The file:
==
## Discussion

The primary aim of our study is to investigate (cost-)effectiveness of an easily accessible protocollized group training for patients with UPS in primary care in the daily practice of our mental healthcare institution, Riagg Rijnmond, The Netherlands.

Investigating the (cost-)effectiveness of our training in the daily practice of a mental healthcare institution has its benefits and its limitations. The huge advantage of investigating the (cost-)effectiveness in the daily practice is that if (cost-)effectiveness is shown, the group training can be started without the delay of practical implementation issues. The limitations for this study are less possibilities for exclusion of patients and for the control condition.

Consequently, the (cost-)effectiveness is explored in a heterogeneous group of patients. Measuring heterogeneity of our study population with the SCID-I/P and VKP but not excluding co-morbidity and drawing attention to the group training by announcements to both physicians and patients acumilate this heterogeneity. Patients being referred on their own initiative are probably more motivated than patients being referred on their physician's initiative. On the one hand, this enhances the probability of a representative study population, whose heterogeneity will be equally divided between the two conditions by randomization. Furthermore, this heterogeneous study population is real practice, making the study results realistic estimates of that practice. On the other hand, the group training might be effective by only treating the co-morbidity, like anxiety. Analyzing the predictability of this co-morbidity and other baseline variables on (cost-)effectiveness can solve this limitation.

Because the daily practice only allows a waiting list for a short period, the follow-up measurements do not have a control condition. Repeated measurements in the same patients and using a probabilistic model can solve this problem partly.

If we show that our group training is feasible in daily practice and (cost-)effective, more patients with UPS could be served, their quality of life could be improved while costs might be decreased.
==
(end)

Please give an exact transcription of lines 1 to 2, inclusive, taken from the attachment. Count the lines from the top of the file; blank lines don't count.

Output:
## Discussion

The primary aim of our study is to investigate (cost-)effectiveness of an easily accessible protocollized group training for patients with UPS in primary care in the daily practice of our mental healthcare institution, Riagg Rijnmond, The Netherlands.